All I am saying is that the results from this trial are extraordinary. However, they have only ever been produced by the one team and I for one would be a lot more comfortable if the results were to be replicated by independent resarchers. Former US Pesident, Ronald Reaga, was fmous for frequently using the traditional Russian proverb – Trust but Verify. It sounds like good advice to me.

  1. This is just horrible, horrible news for the “diabetes management” industry that wants to supply you with all sorts of stuff to “manage” your diabetes FOR THE REST OF YOUR LIFE. It’s an amazement to me that the apparent majority of diabetes type 2 afflicted people don’t just cure themselves. This information has been on the shelves of bookstores for probably a decade now. The U.S. continues to be the sickest population on earth even though we have a greater number of health options than any other country. Pardon my sarcasm, but people as a whole are just so sad.

    1. No offense Chuck but we are not the sickest population on earth nor do we have the most health options.

      Treatments available on state run medicare programs leave a lot of gaps due to lack of funding compensation for docs and providers, which means a lot of the lower income peoples are left out. And we are still living longer than most all of the third world.

      I agree the industry does serve in part to further its continuance but we have to be realistic about it and its affects.
      Maintain healthy weight and exercise, absent dietary intervention and probably you stop a lot from becoming type 2 diabetic in the first place.
      Very few skinny people become type 2 diabetics. Type 1 sure. Once a diabetic one can loose weight with management problems.

  2. The y-axis in the chart at 05:40 starts at 80, making the result look a little more dramatic, a practice that Dr. G has sometimes decried. Still, it is encouraging to receive confirmation that whole grains are our friends after all. I will finish my organic short-grained brown rice accompanied meal with extra pleasure!

    1. “The y-axis in the chart at 05:40 starts at 80, making the result look a little more dramatic, a practice that Dr. G has sometimes decried”

      Context and clarity matter too.

      In the case of the graph at 5:40 you have an obvious dashed line near the bottom of the graph at a Y value of 100, thus showing you that the context of the Y axis values shown was such that you could see the changes around the target fasting level of 100.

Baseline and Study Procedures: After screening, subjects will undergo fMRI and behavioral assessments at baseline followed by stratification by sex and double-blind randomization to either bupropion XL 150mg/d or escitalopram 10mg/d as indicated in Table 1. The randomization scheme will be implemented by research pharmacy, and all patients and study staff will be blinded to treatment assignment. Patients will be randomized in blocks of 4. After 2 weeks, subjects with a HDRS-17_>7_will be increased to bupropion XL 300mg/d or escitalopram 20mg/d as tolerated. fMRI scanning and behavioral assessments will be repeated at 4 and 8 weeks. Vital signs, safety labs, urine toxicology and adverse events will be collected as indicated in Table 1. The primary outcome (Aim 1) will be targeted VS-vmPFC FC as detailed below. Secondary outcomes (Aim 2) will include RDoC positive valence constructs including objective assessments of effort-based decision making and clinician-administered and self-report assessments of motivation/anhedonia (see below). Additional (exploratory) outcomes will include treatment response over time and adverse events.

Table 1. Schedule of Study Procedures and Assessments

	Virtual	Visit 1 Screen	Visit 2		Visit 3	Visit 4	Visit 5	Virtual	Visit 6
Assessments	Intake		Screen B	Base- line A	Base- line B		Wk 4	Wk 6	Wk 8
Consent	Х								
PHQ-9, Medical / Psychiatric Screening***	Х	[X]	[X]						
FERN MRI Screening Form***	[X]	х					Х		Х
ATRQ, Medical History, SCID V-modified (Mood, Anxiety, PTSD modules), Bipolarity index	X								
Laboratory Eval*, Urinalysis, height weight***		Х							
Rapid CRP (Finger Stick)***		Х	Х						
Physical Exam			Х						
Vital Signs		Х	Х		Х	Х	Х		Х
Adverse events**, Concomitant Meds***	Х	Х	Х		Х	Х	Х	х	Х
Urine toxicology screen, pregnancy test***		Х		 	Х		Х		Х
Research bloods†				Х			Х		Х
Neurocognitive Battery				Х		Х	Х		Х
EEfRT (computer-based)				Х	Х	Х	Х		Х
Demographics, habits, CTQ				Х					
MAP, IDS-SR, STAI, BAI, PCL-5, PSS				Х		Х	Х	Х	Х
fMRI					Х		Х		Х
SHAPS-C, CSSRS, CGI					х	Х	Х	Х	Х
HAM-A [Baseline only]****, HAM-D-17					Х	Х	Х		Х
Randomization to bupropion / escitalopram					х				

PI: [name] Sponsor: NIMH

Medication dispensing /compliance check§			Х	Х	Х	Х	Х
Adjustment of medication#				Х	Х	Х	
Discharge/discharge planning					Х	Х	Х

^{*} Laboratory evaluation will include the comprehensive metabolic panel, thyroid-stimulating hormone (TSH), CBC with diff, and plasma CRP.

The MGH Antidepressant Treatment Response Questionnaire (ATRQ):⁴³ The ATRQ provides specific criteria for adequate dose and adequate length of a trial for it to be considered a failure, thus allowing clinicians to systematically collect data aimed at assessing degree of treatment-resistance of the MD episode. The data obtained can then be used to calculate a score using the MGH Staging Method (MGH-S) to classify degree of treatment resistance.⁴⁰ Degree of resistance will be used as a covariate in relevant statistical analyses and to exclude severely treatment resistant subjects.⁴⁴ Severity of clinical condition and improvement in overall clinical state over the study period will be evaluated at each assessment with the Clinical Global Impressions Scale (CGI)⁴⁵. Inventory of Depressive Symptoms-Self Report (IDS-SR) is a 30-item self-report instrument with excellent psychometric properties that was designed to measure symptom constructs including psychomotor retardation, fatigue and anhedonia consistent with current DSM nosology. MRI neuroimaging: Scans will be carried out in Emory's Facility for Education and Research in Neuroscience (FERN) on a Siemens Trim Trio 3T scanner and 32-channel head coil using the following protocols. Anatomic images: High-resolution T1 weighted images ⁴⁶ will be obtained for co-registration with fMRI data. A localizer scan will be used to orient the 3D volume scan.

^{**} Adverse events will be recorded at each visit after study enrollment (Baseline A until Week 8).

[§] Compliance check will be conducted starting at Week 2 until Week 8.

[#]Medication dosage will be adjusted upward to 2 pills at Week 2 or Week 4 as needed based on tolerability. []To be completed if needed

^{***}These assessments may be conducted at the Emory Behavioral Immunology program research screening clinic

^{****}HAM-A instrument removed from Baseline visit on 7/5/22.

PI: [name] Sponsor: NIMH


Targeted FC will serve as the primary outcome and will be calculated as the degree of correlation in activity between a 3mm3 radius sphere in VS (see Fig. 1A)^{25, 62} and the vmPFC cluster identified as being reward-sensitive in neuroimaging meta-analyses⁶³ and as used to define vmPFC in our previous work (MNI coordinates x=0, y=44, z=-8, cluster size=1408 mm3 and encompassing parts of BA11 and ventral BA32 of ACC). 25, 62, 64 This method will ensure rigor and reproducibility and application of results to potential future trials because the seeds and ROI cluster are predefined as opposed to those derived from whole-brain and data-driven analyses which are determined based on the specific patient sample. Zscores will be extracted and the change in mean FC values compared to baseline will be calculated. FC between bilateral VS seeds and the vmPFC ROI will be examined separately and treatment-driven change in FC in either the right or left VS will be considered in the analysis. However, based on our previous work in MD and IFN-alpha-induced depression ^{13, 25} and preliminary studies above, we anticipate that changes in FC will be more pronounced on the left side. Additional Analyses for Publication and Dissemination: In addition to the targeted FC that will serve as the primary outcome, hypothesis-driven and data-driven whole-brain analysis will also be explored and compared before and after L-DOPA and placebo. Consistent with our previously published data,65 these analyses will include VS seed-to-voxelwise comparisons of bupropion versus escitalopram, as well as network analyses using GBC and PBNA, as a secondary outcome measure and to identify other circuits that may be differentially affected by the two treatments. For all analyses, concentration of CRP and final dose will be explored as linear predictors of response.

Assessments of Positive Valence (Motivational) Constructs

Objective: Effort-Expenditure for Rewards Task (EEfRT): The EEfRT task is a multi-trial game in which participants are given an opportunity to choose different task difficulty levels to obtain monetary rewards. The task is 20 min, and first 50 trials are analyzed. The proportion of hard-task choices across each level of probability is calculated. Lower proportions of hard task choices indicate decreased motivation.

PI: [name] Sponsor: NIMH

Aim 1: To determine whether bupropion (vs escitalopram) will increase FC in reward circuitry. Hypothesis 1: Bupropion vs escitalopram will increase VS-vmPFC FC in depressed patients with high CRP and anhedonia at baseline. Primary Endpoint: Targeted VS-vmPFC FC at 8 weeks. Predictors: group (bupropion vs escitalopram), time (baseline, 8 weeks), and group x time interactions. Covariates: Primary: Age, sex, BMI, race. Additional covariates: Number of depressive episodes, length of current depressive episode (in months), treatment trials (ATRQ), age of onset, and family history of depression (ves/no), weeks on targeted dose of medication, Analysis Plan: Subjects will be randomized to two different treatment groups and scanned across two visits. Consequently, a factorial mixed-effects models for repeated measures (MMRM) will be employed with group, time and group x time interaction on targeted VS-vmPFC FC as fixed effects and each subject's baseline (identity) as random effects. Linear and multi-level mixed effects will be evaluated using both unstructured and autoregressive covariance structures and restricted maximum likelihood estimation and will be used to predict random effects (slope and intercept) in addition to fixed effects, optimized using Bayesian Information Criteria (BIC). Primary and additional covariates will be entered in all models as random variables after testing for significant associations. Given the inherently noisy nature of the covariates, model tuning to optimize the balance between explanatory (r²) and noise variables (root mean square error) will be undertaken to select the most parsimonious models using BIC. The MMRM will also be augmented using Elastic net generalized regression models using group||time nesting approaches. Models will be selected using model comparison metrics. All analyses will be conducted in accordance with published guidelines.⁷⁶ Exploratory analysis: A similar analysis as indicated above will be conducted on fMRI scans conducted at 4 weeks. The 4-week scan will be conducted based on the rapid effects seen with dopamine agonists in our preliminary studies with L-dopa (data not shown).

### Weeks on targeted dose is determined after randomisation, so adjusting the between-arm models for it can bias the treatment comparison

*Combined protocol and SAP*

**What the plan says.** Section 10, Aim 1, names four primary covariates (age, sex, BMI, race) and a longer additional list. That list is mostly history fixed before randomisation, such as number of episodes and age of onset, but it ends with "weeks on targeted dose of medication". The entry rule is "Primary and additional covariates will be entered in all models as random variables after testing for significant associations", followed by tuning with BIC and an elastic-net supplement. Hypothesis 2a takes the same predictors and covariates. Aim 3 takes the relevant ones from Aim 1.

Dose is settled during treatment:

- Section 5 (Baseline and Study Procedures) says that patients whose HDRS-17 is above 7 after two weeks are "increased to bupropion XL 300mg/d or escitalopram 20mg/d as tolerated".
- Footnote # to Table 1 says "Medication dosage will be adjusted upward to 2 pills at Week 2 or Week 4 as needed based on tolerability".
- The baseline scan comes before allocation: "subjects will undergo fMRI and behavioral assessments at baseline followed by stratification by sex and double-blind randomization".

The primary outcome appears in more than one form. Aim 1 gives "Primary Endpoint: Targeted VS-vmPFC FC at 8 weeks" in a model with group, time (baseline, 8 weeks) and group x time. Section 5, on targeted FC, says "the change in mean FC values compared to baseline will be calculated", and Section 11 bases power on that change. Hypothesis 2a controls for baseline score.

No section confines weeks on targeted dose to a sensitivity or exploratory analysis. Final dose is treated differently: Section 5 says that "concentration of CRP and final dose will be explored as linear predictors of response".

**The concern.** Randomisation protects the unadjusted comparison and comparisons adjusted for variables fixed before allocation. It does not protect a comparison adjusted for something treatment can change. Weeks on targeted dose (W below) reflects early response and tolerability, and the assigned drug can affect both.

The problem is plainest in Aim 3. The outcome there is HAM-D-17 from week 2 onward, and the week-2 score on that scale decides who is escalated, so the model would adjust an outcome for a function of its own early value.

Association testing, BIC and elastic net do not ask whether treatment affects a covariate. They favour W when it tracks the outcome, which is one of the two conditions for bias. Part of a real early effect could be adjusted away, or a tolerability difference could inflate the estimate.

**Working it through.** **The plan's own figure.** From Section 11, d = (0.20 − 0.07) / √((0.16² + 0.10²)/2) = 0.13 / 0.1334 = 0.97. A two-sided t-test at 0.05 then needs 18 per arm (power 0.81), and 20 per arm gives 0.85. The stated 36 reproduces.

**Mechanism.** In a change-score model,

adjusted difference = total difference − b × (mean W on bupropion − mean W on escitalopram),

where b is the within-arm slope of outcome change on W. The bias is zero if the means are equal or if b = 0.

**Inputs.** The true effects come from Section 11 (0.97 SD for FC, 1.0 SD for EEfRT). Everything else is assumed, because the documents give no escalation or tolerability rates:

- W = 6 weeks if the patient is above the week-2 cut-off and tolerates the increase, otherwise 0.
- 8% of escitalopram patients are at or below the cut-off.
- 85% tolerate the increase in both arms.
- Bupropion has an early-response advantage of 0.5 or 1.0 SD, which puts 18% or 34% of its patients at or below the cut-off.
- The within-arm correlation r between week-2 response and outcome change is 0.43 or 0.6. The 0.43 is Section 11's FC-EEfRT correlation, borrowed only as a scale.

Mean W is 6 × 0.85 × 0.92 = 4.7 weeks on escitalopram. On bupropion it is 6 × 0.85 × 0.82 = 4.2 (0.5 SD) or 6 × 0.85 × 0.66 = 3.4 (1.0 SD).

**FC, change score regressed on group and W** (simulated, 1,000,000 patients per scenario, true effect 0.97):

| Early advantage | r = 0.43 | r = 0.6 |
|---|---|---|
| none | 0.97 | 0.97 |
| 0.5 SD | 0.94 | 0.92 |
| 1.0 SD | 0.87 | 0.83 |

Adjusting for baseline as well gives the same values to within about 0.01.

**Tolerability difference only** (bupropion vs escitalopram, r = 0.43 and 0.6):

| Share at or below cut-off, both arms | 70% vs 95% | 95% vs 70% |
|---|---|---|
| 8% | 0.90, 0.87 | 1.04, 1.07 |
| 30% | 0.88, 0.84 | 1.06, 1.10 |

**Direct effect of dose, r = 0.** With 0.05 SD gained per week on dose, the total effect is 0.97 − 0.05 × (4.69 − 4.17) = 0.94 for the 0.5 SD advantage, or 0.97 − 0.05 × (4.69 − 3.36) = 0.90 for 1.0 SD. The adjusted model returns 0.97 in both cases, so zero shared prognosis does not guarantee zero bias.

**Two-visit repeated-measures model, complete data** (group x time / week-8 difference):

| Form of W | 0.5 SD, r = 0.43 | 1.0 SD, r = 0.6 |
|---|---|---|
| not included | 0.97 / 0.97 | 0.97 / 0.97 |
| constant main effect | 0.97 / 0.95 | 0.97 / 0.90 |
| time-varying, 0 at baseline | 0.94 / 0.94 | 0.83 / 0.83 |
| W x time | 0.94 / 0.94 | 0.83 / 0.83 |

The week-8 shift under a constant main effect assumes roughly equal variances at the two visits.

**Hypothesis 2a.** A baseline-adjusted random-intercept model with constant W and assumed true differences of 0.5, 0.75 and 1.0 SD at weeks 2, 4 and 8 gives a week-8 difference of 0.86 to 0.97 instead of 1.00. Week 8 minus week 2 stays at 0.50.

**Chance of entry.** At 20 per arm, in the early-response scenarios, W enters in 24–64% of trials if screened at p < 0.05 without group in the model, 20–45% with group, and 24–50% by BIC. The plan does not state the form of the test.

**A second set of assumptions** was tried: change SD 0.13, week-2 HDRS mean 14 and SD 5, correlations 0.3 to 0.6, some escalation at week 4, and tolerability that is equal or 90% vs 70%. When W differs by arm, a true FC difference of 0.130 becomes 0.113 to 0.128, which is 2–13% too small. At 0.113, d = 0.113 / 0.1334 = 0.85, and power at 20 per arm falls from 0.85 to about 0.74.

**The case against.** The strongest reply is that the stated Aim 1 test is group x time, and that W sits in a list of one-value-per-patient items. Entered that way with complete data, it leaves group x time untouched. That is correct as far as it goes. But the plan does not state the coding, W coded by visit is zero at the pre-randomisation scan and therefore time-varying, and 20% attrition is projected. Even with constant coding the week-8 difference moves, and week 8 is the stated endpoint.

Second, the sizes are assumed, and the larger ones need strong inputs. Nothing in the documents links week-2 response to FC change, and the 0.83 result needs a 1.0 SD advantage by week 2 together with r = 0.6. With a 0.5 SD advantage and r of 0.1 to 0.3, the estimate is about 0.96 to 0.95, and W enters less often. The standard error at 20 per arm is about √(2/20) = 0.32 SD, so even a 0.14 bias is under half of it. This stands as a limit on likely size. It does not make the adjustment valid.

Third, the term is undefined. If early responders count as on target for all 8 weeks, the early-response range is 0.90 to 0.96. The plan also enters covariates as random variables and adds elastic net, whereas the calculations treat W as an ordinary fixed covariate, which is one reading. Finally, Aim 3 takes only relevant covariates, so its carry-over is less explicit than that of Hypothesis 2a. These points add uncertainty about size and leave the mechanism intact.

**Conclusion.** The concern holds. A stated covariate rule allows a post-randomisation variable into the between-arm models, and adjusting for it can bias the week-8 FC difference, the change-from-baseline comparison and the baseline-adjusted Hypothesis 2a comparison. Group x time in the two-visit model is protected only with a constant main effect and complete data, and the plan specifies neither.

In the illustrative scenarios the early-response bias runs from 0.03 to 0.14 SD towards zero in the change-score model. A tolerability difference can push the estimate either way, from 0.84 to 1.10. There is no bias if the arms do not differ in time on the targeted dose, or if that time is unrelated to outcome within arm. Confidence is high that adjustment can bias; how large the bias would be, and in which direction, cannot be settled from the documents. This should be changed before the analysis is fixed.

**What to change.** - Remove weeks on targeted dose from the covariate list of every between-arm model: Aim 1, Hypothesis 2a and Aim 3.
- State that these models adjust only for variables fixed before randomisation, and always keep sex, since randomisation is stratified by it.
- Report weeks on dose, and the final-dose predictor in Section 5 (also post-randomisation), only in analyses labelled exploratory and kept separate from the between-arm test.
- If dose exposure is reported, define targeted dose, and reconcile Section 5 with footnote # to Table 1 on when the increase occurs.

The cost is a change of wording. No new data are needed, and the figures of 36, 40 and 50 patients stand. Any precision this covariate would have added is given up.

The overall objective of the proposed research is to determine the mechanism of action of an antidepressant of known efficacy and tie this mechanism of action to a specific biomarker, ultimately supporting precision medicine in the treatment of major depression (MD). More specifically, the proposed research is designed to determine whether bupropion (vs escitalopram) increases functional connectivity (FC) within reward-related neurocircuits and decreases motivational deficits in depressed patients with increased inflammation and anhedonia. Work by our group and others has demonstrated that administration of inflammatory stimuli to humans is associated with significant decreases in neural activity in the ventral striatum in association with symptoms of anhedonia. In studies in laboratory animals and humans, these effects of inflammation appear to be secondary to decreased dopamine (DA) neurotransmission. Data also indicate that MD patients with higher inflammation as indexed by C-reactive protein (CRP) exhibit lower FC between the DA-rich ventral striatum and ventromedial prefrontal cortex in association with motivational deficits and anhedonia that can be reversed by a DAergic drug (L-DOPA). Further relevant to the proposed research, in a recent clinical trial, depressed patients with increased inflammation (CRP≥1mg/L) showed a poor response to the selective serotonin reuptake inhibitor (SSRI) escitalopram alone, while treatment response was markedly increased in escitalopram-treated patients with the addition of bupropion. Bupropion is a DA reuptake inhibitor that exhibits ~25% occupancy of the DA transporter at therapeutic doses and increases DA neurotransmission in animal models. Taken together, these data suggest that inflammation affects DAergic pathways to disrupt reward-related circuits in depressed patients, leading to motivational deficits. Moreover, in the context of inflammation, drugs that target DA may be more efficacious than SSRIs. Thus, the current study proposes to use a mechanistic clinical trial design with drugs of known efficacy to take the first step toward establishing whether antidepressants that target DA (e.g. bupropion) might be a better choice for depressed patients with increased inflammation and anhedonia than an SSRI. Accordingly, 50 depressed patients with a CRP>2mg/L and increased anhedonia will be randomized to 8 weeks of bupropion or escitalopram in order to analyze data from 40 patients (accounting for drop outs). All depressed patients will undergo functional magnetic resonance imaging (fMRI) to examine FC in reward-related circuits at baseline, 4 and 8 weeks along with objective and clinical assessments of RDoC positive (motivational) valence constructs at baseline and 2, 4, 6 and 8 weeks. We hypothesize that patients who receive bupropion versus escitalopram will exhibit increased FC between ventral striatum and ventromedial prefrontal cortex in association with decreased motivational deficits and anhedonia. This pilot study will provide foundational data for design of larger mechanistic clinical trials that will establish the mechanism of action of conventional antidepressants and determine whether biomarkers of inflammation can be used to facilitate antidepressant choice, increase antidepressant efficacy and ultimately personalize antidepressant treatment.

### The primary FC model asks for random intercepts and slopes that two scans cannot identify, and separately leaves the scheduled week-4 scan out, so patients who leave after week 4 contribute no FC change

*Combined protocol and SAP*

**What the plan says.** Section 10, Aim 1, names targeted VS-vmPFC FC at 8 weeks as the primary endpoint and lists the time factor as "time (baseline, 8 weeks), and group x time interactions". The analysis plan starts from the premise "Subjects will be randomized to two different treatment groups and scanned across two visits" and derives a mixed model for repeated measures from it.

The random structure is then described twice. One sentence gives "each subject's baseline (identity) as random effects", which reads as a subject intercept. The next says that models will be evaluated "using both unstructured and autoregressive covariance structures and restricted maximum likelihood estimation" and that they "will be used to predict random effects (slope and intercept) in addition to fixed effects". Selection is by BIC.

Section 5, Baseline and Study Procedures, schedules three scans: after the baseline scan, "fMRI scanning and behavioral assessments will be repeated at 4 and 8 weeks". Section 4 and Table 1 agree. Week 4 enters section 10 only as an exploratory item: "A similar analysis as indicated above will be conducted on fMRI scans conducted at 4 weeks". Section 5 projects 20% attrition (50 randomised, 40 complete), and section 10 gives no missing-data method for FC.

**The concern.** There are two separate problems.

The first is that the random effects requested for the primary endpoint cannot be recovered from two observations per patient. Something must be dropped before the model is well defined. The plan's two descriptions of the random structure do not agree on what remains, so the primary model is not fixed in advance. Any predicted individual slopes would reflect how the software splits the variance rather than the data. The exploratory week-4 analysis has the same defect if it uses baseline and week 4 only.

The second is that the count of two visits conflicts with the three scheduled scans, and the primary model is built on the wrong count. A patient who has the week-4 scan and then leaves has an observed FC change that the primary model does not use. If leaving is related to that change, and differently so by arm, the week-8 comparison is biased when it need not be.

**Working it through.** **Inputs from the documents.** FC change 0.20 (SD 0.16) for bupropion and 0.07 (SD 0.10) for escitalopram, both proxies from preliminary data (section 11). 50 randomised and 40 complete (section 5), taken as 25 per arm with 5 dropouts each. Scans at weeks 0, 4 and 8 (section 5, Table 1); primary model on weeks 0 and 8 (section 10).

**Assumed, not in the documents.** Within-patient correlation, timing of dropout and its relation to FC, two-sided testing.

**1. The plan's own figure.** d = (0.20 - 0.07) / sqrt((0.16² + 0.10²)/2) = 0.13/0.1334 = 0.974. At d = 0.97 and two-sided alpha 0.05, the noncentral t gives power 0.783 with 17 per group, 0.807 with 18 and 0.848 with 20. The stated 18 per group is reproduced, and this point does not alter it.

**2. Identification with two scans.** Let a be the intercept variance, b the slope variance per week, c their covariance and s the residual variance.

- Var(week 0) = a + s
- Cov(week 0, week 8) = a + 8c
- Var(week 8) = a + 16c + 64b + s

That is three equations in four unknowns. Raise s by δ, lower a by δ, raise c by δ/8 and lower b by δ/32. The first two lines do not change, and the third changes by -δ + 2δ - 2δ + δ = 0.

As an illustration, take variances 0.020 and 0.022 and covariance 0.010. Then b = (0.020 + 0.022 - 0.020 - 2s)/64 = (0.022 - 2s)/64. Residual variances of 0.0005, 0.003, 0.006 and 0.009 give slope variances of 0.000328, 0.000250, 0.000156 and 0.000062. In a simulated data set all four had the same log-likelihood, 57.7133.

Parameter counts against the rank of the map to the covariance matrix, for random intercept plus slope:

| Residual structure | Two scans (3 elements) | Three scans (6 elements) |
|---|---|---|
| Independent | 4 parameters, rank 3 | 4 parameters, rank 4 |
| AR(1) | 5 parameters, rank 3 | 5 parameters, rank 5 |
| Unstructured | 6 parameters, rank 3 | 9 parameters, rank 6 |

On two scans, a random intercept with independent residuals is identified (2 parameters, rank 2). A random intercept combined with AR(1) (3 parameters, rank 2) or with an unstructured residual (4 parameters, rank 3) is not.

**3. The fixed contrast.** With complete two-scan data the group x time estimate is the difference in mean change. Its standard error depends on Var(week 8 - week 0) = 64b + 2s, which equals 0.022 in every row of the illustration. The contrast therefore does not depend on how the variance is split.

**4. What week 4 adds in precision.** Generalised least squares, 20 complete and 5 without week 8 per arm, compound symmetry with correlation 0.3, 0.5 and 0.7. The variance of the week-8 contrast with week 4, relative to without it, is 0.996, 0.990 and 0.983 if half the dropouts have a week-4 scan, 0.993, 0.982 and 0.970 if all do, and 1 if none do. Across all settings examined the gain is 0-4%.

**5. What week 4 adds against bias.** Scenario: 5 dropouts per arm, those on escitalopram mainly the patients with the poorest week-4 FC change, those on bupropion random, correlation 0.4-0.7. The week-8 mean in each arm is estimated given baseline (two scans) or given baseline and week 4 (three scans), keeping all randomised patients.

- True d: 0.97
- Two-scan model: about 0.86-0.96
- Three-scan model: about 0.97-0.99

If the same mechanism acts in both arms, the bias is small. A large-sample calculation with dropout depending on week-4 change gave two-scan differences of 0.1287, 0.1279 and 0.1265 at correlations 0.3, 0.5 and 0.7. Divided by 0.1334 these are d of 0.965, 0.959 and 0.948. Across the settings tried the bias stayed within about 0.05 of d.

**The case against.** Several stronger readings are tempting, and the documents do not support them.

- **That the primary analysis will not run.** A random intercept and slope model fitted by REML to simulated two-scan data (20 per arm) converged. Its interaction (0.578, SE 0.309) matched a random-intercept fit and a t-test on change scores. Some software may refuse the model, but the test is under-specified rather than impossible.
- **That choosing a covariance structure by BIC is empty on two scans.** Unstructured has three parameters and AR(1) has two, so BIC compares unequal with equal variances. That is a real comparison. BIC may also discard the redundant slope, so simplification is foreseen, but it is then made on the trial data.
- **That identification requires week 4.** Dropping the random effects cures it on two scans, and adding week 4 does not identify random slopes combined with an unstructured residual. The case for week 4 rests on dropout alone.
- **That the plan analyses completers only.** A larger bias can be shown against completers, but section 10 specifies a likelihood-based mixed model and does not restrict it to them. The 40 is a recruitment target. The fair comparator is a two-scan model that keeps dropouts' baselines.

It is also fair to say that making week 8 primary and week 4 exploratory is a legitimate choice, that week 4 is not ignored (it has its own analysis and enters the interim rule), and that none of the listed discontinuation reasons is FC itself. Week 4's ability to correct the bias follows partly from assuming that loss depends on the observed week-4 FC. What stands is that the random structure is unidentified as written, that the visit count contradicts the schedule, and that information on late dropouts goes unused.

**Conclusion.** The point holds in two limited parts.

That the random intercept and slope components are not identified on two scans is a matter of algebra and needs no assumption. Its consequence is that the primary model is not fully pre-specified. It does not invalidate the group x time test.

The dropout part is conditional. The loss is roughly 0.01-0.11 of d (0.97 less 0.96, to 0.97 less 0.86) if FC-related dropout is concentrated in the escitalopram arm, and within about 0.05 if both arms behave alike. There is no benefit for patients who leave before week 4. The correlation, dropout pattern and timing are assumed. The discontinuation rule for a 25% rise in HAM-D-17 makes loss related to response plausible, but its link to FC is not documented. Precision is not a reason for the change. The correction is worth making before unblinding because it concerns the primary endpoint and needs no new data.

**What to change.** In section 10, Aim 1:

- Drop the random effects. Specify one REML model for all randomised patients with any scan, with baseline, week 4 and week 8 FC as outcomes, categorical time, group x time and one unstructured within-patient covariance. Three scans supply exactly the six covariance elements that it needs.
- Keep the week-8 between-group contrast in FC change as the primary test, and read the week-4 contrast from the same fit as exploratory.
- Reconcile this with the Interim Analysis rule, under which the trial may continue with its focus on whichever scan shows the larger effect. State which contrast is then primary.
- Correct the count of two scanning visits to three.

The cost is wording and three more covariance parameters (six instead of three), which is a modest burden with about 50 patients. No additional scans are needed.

Sometimes graph play (lying with statistics) is done to be deceptive. In this case, it wasn’t done to exaggerate a change because a target was also marked on the graph. If the graph started at 0, which means you are dead and thus meaningless to show values below a certain point then you might not think that the change was significant enough to matter nor would you be able to clearly see the significant drop below 100. With fasting blood sugar levels, a drop from the mid 120’s to under 100 is pretty significant.

        1. I have not carefully read this article. However, it appears the diet mainly includes beans, legumes, and vegetables. If someone is pre-type II diabetic or type II diabetic besides eating beans, legumes, greens, vegetables, whole grains, non processed, (NO: meat, eggs, fish, poultry,) minimum avocado and nuts and avoid oil and salt, there appears to be no discussion of fruit which has a lot of sugar. So if you adopt this macro diet what fruit or berries
          are allowed and in what portions? What higher sugar fruit, if any, are excluded?

          Thank you,

          Ken W

          1. The MA-PI 2 Macrobiotic diet – although in some way similar to a generic vegan diet or a WFPB diet, also has important differences and restrictions from these, in the kinds of food eaten, their sources, and the proportion’s of these foods. Because of this the impressive results reported may not apply to vegan diets or a WFPB diets in general.

            Have a look at what they ate in this study:

            https://cfsremission.files.wordpress.com/2017/04/bmjdrc-2014-000079supp.pdf (General description and recipes)

            Some examples:

            All of the products used were labeled, giving exhaustive information on the origin and characteristics of the product and its supply chain (the Pianesian Transparent Label).

            No frozen products were used.

            Only seasonal vegetables grown in open fields were used. They were fresh, and used within 24 hours of harvesting.

            The wandadou jiangyou and miso condiments were non-GMO soy-based fermented foods prepared with the traditional 3-year fermentation process.